National Institutes of Health
- The primary NIH organization for research on Memory is the National Institute of Neurological Disorders and Stroke
Your mind works a lot like a computer. Your brain puts information it judges to be important into "files." When you remember something, you pull up a file. Memory doesn't always work perfectly. As people grow older, it may take longer to retrieve those files. Some adults joke about having a "senior moment."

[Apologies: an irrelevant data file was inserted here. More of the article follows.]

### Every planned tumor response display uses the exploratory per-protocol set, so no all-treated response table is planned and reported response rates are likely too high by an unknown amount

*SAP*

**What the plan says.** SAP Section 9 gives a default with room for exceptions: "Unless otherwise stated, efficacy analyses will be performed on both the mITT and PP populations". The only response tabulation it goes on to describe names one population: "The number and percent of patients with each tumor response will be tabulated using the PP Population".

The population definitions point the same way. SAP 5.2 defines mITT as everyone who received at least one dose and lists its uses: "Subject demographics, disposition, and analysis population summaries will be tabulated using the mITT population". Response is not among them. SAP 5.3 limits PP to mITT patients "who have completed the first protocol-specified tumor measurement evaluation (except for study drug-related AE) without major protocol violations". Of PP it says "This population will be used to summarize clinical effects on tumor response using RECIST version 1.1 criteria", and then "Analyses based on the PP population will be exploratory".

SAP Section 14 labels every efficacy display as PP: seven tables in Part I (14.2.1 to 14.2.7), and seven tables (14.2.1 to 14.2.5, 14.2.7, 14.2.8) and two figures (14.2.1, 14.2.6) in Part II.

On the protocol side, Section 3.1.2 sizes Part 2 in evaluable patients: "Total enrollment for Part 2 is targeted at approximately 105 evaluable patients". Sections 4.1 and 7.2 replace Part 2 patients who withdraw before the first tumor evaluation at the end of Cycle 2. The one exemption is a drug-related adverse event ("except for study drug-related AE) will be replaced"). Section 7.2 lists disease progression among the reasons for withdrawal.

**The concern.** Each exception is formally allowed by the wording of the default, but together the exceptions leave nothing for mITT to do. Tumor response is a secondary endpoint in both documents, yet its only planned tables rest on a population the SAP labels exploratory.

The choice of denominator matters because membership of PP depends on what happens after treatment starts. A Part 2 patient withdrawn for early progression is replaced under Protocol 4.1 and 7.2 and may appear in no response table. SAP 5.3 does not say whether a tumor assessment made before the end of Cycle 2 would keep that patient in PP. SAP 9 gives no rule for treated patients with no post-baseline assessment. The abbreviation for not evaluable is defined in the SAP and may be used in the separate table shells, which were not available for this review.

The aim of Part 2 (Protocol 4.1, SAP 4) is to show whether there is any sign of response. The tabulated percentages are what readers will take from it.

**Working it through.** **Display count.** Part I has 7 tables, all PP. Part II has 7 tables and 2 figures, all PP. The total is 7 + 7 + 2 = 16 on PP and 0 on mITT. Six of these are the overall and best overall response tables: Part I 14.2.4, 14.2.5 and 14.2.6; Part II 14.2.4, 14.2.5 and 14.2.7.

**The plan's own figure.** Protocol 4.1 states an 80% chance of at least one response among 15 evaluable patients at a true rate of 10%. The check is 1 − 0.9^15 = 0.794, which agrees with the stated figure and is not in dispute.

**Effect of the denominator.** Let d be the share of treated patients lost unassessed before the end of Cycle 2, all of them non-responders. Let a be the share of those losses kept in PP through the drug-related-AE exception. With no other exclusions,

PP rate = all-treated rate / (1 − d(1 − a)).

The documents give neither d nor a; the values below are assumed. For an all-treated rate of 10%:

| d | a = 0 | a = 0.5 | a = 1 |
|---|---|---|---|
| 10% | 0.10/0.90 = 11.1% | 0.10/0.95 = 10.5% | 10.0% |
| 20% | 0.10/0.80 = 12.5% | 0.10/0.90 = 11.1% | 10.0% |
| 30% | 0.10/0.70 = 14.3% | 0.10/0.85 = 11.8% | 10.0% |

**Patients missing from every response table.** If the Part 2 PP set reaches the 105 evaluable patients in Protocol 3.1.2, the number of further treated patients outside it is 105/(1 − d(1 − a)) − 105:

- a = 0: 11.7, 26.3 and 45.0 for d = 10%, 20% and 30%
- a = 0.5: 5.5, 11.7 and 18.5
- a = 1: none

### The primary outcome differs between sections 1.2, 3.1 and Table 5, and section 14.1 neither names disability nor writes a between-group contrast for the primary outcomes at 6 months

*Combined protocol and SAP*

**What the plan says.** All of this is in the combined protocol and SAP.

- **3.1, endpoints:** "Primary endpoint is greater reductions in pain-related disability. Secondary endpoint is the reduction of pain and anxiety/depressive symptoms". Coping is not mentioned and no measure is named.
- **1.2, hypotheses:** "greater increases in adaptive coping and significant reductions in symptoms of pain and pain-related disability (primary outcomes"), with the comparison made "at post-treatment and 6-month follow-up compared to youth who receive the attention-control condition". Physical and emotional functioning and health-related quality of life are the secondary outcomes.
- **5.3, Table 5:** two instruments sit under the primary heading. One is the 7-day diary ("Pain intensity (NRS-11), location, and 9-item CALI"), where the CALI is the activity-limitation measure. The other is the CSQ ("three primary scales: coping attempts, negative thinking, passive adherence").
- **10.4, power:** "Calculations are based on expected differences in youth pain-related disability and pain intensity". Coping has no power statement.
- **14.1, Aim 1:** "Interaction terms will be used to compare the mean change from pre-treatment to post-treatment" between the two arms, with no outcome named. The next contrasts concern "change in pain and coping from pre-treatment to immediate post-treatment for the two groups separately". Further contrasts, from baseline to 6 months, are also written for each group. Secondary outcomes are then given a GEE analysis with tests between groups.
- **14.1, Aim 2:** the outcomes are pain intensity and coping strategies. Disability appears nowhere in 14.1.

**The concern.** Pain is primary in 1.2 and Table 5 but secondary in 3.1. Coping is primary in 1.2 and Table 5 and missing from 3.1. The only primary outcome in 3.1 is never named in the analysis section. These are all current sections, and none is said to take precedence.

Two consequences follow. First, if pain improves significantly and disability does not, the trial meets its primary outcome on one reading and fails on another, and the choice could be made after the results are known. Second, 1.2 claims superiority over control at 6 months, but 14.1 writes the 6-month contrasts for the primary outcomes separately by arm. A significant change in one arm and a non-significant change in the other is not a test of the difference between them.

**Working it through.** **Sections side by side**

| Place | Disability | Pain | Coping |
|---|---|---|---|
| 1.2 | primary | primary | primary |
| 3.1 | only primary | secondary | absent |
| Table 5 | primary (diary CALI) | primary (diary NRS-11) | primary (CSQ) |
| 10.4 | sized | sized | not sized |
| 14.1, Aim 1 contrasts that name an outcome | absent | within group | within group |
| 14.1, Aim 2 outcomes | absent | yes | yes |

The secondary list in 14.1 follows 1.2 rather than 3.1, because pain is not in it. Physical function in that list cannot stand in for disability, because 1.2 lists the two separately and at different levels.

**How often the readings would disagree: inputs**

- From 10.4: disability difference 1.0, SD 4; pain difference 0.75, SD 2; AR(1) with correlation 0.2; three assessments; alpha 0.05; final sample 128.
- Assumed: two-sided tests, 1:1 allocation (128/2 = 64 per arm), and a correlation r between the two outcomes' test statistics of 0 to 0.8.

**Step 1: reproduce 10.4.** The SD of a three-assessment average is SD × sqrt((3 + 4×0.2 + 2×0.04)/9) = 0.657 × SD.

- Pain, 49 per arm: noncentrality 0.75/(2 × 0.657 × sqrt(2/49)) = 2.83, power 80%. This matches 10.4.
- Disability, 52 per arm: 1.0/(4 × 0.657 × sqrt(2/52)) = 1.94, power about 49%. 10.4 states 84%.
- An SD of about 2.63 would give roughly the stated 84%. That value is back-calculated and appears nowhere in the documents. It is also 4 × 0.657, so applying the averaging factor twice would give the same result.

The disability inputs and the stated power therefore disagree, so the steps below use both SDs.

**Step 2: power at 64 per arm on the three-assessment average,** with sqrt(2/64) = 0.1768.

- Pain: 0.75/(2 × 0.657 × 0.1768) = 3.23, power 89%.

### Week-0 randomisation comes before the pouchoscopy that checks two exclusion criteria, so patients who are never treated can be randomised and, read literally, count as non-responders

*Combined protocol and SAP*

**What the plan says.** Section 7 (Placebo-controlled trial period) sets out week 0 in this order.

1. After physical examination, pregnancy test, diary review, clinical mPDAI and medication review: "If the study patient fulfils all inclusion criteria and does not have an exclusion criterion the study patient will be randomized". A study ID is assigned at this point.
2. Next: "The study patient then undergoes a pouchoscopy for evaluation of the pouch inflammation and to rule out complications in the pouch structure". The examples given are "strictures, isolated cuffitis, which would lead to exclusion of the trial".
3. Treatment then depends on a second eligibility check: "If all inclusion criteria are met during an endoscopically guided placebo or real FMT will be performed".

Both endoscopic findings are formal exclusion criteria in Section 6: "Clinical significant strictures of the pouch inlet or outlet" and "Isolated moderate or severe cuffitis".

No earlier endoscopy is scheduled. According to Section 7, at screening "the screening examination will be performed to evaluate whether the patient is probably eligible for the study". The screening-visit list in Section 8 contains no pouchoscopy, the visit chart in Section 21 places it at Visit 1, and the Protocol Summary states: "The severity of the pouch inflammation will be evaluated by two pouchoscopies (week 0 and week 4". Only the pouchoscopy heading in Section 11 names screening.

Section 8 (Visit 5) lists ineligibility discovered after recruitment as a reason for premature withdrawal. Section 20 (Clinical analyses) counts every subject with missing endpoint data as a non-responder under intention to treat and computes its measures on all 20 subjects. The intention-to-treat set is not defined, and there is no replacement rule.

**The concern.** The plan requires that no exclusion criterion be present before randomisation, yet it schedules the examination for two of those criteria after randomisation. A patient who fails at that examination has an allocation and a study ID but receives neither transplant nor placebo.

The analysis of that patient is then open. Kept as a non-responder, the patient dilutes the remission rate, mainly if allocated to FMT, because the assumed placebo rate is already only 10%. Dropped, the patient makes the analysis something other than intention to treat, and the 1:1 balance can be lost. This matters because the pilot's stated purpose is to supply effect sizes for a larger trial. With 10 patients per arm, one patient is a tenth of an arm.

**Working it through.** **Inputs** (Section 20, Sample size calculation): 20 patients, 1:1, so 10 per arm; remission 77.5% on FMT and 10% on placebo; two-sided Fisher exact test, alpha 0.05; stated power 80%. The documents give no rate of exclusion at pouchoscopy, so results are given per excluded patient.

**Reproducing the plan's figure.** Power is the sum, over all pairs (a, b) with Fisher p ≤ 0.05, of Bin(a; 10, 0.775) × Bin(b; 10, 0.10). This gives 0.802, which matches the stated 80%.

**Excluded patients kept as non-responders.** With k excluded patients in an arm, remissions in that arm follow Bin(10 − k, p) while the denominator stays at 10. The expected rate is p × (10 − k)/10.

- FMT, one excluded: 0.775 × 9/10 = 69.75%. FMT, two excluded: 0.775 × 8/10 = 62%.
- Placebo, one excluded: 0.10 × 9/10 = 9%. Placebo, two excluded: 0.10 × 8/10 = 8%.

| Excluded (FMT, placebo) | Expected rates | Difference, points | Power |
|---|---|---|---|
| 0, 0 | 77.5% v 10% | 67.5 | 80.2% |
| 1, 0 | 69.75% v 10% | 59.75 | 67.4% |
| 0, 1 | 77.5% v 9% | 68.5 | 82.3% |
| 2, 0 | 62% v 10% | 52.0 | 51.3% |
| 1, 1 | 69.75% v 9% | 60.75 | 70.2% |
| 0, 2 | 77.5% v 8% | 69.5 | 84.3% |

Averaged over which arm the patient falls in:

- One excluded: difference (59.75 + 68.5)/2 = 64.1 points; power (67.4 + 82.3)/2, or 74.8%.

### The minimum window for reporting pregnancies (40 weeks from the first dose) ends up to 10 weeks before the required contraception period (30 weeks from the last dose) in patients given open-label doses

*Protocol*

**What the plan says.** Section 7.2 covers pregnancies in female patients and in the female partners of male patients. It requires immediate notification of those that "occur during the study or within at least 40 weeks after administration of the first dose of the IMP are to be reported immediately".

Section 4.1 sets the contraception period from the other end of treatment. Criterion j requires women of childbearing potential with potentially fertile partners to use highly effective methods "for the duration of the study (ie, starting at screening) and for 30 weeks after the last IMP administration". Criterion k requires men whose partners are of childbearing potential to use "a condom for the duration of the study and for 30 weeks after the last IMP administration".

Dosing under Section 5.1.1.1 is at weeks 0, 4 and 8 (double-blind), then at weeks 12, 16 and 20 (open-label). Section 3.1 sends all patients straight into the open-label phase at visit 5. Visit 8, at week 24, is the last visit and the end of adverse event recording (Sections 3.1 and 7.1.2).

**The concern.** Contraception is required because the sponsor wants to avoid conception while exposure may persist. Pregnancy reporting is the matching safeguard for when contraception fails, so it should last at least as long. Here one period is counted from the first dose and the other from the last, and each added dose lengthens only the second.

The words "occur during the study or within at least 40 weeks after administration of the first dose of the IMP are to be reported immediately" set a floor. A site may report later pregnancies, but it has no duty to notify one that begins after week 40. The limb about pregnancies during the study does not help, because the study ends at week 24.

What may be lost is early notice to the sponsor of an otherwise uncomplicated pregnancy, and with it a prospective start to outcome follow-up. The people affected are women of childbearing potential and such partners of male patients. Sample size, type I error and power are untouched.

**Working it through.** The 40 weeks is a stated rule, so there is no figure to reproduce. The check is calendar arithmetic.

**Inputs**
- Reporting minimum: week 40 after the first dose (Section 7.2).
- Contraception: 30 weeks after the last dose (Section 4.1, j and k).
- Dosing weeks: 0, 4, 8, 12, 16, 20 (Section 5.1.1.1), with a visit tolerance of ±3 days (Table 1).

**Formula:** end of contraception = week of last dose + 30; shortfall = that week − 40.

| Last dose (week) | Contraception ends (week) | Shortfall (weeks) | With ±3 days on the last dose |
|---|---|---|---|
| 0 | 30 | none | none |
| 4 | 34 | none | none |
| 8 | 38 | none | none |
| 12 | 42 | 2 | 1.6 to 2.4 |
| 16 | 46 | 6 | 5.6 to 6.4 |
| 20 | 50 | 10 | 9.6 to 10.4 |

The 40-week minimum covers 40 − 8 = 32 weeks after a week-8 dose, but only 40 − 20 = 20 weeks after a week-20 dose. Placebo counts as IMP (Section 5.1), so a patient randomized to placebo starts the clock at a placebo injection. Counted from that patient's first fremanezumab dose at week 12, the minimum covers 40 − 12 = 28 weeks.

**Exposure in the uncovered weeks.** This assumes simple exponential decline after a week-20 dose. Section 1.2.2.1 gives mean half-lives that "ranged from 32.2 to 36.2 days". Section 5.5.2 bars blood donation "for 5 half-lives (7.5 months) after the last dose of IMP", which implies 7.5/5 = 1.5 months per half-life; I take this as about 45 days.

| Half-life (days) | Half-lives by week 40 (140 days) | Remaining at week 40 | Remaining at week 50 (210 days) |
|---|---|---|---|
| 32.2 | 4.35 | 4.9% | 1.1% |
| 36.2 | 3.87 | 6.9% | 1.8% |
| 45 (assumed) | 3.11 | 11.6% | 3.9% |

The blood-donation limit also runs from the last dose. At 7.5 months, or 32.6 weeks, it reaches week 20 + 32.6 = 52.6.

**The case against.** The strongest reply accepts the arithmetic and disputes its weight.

It's normal to forget things once in awhile. We've all forgotten a name, where we put our keys, or if we locked the front door. Seniors who forget things more often than others their age may have mild cognitive impairment. Forgetting how to use the telephone or find your way home may be signs of a more serious problem. These include Alzheimer's disease or other types of dementia, stroke, depression, head injuries, thyroid problems, or reactions to certain medicines. If you're worried about your forgetfulness, see your doctor.
NIH: National Institute on Aging
References and abstracts from MEDLINE/PubMed (National Library of Medicine)